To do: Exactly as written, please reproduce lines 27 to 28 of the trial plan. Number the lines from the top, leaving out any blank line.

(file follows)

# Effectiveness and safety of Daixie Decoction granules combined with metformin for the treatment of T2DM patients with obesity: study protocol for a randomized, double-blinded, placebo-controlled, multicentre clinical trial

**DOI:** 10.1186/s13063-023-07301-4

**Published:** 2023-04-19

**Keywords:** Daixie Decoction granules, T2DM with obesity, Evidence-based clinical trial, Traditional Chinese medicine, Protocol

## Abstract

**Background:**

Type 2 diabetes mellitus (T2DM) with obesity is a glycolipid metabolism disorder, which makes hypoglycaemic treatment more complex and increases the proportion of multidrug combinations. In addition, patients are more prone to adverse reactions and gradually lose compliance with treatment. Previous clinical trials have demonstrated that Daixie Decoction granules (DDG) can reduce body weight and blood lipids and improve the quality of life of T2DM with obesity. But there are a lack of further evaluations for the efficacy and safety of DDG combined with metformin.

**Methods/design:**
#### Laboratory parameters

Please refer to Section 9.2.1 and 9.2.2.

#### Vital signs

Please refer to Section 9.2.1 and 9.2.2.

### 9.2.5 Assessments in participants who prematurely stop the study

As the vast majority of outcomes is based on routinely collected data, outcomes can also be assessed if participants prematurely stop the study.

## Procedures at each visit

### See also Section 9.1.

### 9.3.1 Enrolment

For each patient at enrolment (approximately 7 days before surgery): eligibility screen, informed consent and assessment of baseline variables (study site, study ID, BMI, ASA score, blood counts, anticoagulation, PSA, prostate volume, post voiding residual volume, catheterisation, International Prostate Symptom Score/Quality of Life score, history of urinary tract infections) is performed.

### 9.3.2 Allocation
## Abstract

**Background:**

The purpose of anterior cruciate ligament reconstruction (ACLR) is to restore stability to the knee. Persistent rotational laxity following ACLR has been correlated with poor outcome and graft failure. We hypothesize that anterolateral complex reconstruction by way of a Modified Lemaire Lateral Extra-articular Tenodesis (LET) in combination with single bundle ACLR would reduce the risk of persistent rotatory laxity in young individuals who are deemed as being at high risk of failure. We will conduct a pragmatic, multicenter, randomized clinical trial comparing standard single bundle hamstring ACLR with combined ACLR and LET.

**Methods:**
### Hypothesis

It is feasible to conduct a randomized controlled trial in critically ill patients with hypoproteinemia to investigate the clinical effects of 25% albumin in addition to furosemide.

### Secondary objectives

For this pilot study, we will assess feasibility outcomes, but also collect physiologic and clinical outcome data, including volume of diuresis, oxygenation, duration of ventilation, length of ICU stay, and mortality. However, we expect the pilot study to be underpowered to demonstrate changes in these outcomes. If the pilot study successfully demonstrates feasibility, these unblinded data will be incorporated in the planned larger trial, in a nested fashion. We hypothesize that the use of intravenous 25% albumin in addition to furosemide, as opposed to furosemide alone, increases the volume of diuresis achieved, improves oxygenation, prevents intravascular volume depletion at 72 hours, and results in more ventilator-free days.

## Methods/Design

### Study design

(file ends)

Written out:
For this pilot study, we will assess feasibility outcomes, but also collect physiologic and clinical outcome data, including volume of diuresis, oxygenation, duration of ventilation, length of ICU stay, and mortality. However, we expect the pilot study to be underpowered to demonstrate changes in these outcomes. If the pilot study successfully demonstrates feasibility, these unblinded data will be incorporated in the planned larger trial, in a nested fashion. We hypothesize that the use of intravenous 25% albumin in addition to furosemide, as opposed to furosemide alone, increases the volume of diuresis achieved, improves oxygenation, prevents intravascular volume depletion at 72 hours, and results in more ventilator-free days.

## Methods/Design